Serial Killer Culture – Documentary

First of all, I would not recommend this movie to the faint of heart or easily offended.

From now on, I will no longer follow the structure I set out for myself when I first began writing on here. I feel like a more productive way to review the material I watch is in a more organic manner instead of trying to force myself to comment on each separate element, because movies, documentaries, televisions and plays do not always focus on the areas that I originally wanted to discuss.

While scrolling through the documentaries on Netflix, I was searching for ones that sounded familiar from the ones that were suggested to me both a few weeks ago and last year. That is when I came across one titled Serial Killer Culture.  I have always found serial killers interesting, because I cannot imagine the thought process that a killer possesses that allows them to commit all of these horrific crimes. Based off of the description of the movie that was provided, I thought that it would delve into why people in general get intrigued by serial killers through discussion with the thirteen or so different people that were interviewed. Boy, was I wrong. The overall tone I gleaned from the film was that the majority of the artists and collectors just did what they did, because they found the killers to be interesting. There were a few who had scarring occurrences happen to them at some point in their life, from one person who dealt with the murder of a girlfriend to a grown man discussing finding graphic pictures (his father kept of prisoners he mutilated when he was in a war) as a kid.

Now, I have seen several other documentaries before that discuss serial killers, such as Cropsey, and the people had correspondence with the serial killer, but I was under the impression that most of the time it was strictly for the purpose of creating a film or writing a book to document the case. After seeing this movie, I realized there is a group of people who write to these killers just for the heck of it. Some of the artists and collectors will even write to the killers to gain more pieces for their collection.

Serial Killer Culture did have some great moments. One thing brought up towards the end of the film is the use of the term “monsters” to discuss serial killers. The man who discussed this brought up how even though they did these heinous crimes, they are still in fact humans. Quite often people will write killers off as subhuman and vile things, but at the end of the day, they are still real people that just had something snap or happen in their brain that allowed them to commit all of these horrible crimes, and I think that is where the fascination comes from for “normal” people. A “normal” person just wants to understand the inner working of the brain that allows them to pursue these unjust and unlawful actions. It was also brought up earlier in the film that some of the collectors and artists in the film idolize and put the killers on a pedestal, but at the same time news outlets often popularize and make serial killers a household name. People would not even be aware of half of these people if it wasn’t for media sources constant reporting on them.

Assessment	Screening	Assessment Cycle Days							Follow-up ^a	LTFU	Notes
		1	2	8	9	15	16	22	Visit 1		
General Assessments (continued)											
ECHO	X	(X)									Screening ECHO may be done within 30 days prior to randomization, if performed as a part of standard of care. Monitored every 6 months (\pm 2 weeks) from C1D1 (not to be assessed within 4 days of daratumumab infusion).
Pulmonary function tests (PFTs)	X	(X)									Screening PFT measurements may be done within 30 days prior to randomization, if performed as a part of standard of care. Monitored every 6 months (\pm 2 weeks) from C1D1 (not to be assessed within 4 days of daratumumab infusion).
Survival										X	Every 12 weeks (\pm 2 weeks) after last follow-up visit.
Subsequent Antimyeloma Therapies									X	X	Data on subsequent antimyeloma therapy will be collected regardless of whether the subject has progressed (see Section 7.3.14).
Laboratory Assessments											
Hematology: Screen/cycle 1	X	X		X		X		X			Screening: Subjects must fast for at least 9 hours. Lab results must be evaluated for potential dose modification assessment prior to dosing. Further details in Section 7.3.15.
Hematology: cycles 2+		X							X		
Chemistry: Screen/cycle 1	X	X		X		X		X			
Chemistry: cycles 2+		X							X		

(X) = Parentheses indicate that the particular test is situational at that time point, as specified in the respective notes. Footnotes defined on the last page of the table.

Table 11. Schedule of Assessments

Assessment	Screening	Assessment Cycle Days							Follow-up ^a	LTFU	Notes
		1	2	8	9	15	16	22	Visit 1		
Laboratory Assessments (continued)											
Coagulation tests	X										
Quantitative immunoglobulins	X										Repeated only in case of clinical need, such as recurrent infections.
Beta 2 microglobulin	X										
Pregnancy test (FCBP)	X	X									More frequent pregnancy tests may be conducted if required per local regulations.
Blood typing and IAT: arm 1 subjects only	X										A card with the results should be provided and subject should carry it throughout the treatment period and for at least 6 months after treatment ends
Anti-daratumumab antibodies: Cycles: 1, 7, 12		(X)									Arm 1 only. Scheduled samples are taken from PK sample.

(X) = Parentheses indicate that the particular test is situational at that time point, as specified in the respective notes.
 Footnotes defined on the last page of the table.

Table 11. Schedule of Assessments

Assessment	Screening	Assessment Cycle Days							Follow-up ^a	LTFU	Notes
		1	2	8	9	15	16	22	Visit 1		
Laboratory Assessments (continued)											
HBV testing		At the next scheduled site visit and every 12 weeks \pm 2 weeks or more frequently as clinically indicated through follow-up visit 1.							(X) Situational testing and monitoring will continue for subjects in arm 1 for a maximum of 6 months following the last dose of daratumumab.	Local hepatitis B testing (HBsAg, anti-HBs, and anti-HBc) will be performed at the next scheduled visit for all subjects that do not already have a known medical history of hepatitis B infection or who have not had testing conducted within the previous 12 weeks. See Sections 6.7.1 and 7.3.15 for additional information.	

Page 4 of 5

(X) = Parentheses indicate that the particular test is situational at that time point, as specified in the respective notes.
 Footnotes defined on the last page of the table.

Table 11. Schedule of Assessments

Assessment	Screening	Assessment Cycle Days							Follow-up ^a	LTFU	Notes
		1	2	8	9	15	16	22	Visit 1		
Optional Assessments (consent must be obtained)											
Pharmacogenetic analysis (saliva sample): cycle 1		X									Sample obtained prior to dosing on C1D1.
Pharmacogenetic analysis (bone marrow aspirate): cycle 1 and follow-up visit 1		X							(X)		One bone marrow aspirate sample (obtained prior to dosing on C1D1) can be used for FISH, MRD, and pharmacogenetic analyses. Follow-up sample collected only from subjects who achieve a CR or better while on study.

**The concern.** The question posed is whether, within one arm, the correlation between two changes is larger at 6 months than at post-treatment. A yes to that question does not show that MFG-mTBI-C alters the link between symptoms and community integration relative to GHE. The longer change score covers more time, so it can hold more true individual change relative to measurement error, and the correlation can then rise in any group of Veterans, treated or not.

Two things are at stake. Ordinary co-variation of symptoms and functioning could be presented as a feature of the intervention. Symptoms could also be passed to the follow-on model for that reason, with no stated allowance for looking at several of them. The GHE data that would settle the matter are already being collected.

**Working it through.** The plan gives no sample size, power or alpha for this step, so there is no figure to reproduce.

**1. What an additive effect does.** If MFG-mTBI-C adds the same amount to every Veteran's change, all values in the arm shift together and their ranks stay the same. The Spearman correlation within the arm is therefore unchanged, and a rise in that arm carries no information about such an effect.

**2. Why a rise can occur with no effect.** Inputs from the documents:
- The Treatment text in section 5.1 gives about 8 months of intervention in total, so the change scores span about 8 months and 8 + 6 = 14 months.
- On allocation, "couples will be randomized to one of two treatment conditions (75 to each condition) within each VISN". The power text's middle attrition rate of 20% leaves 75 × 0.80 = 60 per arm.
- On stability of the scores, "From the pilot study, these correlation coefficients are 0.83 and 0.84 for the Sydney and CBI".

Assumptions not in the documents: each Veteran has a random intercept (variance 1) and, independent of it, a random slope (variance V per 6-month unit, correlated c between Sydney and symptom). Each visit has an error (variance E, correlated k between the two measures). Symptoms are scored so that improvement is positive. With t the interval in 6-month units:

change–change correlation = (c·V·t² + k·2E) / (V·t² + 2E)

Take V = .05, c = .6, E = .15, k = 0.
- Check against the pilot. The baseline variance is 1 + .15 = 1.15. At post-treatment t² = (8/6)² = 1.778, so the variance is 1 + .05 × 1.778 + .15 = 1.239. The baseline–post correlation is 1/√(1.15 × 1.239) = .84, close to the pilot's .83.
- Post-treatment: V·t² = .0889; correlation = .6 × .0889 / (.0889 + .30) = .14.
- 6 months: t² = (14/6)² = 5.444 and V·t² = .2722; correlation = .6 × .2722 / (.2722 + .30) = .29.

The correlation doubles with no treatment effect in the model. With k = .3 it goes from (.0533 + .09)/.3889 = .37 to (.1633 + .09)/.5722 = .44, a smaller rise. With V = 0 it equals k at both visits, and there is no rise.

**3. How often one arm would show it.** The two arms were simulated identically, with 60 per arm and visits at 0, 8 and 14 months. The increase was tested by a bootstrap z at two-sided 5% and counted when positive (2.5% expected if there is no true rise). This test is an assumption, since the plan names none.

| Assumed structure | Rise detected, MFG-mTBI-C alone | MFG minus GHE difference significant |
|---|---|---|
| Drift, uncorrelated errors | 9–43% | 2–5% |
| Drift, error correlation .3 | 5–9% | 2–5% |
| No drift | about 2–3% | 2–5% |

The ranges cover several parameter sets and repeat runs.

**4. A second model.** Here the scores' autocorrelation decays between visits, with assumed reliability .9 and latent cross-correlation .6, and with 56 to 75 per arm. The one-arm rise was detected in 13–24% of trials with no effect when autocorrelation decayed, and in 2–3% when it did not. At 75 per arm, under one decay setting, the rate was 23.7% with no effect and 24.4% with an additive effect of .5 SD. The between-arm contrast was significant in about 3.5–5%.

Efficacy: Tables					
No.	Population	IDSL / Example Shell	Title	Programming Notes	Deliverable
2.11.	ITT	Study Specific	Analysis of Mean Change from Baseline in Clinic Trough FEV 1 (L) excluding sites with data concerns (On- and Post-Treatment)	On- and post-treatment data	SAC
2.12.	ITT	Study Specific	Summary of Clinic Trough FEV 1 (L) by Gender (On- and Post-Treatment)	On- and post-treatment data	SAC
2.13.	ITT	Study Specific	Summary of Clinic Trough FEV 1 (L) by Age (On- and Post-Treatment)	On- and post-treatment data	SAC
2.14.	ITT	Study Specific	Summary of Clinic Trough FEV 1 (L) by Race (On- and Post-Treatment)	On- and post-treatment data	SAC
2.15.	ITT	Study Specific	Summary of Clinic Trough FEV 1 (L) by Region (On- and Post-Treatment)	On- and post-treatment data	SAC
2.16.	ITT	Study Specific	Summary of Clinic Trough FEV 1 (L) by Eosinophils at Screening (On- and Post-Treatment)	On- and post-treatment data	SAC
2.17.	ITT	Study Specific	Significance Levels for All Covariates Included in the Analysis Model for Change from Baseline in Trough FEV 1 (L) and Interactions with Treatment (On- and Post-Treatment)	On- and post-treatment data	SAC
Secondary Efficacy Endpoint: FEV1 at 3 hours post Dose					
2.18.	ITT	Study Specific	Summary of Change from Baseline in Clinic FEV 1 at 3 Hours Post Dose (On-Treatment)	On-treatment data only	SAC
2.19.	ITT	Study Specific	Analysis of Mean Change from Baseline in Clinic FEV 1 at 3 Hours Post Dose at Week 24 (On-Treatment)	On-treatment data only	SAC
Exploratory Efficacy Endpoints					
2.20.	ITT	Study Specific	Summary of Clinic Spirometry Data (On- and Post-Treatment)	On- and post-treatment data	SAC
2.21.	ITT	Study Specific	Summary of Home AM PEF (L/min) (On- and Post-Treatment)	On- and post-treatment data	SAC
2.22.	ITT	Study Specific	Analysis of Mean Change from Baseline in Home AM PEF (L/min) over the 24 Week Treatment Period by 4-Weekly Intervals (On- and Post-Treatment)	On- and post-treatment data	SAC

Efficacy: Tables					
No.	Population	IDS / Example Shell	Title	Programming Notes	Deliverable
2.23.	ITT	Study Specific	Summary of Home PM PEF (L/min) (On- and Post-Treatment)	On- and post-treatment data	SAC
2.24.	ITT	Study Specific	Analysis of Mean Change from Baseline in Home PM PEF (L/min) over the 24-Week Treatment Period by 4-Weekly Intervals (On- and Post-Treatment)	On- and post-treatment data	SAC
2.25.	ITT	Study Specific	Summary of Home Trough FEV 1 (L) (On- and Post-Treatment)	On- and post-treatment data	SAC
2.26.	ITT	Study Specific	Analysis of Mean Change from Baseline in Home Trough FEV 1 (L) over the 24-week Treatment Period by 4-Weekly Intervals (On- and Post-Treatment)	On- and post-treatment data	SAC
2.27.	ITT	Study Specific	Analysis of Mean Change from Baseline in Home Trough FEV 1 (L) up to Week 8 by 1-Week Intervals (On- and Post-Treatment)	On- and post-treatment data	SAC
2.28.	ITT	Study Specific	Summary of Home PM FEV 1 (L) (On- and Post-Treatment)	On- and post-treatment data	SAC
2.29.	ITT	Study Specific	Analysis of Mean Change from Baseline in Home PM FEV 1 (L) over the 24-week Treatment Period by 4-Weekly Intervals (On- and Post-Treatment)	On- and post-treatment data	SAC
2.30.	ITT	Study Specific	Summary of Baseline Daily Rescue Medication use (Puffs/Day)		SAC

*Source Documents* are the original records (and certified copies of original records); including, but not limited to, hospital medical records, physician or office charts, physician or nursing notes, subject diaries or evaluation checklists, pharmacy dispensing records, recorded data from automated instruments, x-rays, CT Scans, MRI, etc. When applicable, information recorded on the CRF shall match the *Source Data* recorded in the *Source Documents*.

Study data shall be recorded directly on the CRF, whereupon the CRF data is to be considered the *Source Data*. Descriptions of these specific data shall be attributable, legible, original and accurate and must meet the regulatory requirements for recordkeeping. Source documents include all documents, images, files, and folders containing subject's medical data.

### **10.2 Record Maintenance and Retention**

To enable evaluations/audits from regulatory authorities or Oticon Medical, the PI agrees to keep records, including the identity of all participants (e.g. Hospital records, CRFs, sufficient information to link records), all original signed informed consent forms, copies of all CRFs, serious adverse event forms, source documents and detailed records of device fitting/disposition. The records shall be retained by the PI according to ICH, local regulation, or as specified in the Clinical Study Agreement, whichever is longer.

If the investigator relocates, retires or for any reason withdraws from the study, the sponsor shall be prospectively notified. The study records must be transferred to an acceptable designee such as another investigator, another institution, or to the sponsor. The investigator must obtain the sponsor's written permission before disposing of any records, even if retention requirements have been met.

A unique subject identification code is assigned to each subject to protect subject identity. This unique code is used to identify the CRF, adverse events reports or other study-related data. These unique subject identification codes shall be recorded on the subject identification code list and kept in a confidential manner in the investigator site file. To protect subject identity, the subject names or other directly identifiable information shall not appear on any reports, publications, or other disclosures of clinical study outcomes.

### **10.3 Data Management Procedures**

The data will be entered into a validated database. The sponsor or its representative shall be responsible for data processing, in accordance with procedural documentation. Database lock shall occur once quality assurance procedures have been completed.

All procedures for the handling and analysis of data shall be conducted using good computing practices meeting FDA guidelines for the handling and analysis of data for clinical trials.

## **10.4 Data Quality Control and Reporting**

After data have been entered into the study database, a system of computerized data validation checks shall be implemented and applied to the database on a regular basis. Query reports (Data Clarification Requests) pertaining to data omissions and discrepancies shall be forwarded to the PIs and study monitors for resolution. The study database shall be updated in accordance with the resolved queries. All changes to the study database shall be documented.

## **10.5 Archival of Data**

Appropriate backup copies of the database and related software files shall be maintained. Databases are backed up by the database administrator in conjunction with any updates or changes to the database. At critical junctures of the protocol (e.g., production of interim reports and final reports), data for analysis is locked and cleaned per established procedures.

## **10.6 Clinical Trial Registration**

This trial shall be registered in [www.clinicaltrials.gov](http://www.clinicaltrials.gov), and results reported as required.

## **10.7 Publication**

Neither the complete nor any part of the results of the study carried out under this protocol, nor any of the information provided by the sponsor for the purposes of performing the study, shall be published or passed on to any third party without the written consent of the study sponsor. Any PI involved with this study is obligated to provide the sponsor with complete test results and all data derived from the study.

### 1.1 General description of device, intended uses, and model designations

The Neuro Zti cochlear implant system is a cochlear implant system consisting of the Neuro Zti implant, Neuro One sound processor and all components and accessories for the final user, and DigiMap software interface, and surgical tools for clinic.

Despite some good messages here and there, the movie was poorly executed. Every time someone new was introduced the person would get a few lines out and then the frame would freeze and their name with whether they were an artist or a collector would appear accompanied by the same cheesy riff. This got annoying and boring very quickly. The first few clips of the film might make the viewer seasick, because the the camera will constantly zoom in and out and shake as it pans across the collections. This does not happen as frequently later in the film, but that does not mean the cinematography got any better. Lastly, I wish they should have found a wider range of collectors/artists to interview. The film primarily focused on musicians, artists, and collectors. Within each of the categories, the people all seemed like the same type of person. It came across to me that some of the people in the film tried to play up a shock value or tried intentionally to be creepy (the first musician duo has a member that could give Suzanne Warren (played by Uzo Aduba) a run for her money for the title of “Crazy Eyes”). There was one group interviewed that discussed Dahmer tours in Milwaukee, but that was the only stand out as being relatively unique because they were not necessarily artists or collectors, but more like “historians” trying to share his tale and the back story of the places he was active.

I’d give this documentary a 4 out of 10. As someone who does find the topic of serial killers interesting, this film did not keep me that captivated. I kept watching in hopes that it would eventually get better, and some people were more interesting than others, but I felt the order of the interviews was sloppy and some people could have been cut. I actually went to bed before finishing the nearly two hour documentary. The most redeeming moment probably was someone mentioning that they do not want to profit off of the deaths or the sorrow of the family of the victims. The collectors/artists (mostly) want to just share the story and let people know these things have happened. If you’re interested in serial killers, you’ll see some oddities you may not have seen before, but nothing too new or exciting is ever discussed.

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